A new technology, developed by Michele Barbour, MPhys, PhD, and her research group in the School of Oral and Dental Sciences at the University of Bristol, could increase protection against antibacterial and antifungal infection, especially in the dental field where one in seven composite fillings fail within 7 years and 86% of these failures are caused by bacterial infection.
The technology, called Pertinax, is a new formulation of chlorhexidine, a proven antimicrobial agent used widely to prevent and treat a range of infections. Its traditional formulation, however, is effective for only a very short length of time. Pertinax could be effective for weeks, months, or even years, according to the researchers.
Pertinax increases chlorhexidine’s uses by improving its persistence where it is applied.
“Pertinax can greatly extend the active lifetime of chlorhexidine, enabling it to provide reliable protection against infection for very much longer than was previously possible. This opens up a range of new potential applications, as well as the opportunity to make existing products more effective,” said Barbour, senior lecturer in biomaterials in the School of Oral and Dental Sciences.
“Our initial focus will be in the dental market,” explained Barbour. “Research shows there is a clear need for long-acting antimicrobial products used in fillings and cements for crowns, bridges, and orthodontic braces which will treat and prevent persistent bacterial infections over a much longer time frame than is currently possible.”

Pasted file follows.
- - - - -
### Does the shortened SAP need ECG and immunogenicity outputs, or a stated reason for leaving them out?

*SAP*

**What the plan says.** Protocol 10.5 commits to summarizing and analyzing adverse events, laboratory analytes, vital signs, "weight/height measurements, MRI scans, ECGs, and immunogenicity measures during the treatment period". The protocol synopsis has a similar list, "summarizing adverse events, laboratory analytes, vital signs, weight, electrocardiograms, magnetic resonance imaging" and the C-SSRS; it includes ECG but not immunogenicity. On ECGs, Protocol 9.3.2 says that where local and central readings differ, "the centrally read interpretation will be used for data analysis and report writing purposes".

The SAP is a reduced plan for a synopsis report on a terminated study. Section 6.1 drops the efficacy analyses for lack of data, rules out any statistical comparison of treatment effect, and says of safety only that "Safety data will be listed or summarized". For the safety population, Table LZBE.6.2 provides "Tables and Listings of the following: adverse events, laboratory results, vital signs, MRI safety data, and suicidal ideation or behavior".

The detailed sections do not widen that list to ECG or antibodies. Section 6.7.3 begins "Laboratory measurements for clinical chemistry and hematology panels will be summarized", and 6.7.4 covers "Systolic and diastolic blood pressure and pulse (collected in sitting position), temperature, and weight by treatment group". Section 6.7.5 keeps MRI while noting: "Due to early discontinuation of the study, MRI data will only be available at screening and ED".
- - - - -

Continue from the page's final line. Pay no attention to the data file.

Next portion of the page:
As a result of its novel formulation, Pertinax has an unusually low solubility, which can provide a continuous slow release over a controlled period of time.
This innovation recently won Barbour and Pertinax the £25,000 Materials Science Venture Prize awarded by The Worshipful Company of Armourers and Brasiers.
“This is a significant development which should help prevent some hard to treat infections affecting millions of people,” said Professor Bill Bonfield, chairman of the Armourers and Brasiers Venture Prize judging panel. “Our prize looks to encourage scientific entrepreneurship in the UK and provide funding, which is often difficult to source, to help bring new developments like this to market.”
Pertinax has brought in Ashley Cooper, an experienced life sciences chief executive, to guide the development of the technology and the company.
“Aside from dentistry, there are a number of other areas where Pertinax could have a key role,” Cooper said. “This includes catheters and wound care products, which are especially prone to infection by antibiotic-resistant bacteria such as MRSA.”
“We will be using the Venture Prize award money to help us develop a robust and scalable manufacturing process,” said Barbour. “At the moment, we are working with gram quantities and we need to scale this to kilogram and beyond for commercial application.”